Message 3 of 3 , Aug 2, 2002
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          --- In BackpackGearTest@y..., "Jeff Widman" <jeffwidman@v...> wrote:
          Thanks to Ron Martino for giving me permission to wait until after my
          seven weeks of North Dakota/Vancouver Island to write this report.


          ### Hi, Jeff, sorry about the confusion there. I now understand you
          had indicated in your application that you would be gone during the
          Field Test due date. I was given the job of Monitoring this test after
          the applicants were chosen by Ron. (I do read almost every post, but,
          strangely enough, I had not memorized the apps of all the potential
          testers.) For future tests, if you think you might be unable to post
          at the required times, just drop a quick note to your Test
          Monitor--thanks. Oh, and Happy Birthday!


          > (Please note: it would be best to let me know the changes privately,
          as per the current protocol.)


          ### This will continue to happen on-list.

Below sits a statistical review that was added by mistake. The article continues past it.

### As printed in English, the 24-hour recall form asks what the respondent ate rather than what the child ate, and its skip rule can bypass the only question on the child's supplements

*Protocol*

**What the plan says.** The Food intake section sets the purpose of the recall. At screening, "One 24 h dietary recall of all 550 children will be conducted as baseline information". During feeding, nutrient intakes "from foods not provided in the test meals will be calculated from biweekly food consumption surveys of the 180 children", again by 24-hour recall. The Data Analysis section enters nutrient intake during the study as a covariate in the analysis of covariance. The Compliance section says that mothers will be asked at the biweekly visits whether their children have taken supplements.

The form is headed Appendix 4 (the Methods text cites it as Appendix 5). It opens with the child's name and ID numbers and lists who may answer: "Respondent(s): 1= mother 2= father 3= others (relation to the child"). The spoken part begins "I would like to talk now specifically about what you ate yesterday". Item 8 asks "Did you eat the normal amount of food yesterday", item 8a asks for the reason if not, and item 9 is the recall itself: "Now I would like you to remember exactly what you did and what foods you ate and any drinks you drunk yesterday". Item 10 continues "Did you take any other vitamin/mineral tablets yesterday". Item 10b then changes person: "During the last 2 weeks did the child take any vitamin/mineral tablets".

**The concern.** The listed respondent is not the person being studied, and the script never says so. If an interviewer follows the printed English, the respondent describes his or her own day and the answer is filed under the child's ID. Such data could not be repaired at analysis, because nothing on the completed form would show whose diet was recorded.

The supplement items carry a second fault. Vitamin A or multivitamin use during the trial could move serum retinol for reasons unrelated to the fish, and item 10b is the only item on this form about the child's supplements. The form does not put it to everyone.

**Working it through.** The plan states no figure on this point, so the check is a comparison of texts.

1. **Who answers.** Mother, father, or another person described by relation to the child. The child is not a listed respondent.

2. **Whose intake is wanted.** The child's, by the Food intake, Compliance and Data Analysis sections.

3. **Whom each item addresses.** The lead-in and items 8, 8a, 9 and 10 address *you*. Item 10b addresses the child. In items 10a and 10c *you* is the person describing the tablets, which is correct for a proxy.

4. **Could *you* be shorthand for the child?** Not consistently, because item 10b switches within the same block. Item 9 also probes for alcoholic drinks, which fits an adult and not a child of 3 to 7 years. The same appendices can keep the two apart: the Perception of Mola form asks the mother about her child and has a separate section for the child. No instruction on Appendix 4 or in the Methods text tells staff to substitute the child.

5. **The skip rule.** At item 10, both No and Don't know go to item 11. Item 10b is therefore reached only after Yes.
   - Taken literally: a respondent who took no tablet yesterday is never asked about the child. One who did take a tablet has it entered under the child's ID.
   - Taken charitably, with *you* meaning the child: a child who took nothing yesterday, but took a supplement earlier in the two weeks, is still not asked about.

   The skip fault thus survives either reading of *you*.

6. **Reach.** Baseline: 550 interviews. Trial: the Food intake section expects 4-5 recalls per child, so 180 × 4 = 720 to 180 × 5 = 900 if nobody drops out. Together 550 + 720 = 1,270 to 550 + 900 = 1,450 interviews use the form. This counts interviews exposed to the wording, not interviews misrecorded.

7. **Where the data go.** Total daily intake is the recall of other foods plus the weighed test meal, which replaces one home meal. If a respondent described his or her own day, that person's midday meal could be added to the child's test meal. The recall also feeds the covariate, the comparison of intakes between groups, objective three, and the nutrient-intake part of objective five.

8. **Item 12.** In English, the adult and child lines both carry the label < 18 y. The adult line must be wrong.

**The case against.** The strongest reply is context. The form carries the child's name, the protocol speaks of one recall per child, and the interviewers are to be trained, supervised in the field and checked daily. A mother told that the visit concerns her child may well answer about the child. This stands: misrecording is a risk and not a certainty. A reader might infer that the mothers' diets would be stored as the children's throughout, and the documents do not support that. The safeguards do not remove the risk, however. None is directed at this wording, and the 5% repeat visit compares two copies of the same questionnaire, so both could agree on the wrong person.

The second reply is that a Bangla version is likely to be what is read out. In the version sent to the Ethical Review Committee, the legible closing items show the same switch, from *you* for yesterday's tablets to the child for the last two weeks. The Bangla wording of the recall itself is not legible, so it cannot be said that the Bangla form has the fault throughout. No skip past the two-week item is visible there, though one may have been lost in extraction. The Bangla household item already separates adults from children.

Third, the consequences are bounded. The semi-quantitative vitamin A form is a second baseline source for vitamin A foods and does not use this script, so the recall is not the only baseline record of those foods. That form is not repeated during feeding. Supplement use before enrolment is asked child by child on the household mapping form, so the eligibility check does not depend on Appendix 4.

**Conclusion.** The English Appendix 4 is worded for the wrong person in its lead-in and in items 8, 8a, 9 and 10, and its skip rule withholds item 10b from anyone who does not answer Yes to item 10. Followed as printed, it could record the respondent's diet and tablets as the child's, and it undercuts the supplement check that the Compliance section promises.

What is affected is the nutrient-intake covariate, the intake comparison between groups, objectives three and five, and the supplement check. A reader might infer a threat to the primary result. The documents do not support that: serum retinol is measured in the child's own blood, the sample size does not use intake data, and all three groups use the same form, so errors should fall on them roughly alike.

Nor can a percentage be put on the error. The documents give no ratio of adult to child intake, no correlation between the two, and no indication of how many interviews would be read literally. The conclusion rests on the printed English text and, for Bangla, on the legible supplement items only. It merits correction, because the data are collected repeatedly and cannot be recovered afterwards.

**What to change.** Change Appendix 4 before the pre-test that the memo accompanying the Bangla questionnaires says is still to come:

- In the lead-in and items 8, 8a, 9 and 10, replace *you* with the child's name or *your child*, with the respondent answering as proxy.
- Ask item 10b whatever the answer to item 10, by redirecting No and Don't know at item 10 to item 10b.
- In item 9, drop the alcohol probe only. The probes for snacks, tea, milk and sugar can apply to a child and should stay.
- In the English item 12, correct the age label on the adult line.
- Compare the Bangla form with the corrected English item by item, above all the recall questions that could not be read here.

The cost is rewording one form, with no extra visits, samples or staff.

> I also need help identifying the two types of ticks that I found


          ### I am very happy to report that I will be of no use to you here,
          since (thankfully!) there aren't any ticks in my stomping grounds. I'm
          sure folks in tick-zones will have input for you.


          > I will be categorizing this report into three sections; mosquitoes,
          ticks, and flies. Within each section I will report on each specific
          repellent.


          ### Nice organizational concept; I like it.



          > Deet is proven repellent against mosquitoes. Thus it came as no
          surprise to
          > me when both Ultrathon and Fite Bite 30 repelled 95% of the mosquitoes.


          ### Consider changing to "Deet is a proven..."


          > I surmise that the ticks' method of falling/climbing right onto
          whatever disturbed their resting-place meant that the repellents could
          not repel a touch based acquisition method.


          ### I take your meaning here to be that the ticks fall/climb onto your
          body, and the repellent doesn't work to keep them from initially
          contacting your skin. Did you find that the repellent also failed to
          induce them to depart once they arrived?


          ### Thanks for the report, Jeff, and for taking the time and trouble
          to edit it so well prior to posting. Good job!

          Dawn, your Travel Medicine Monitor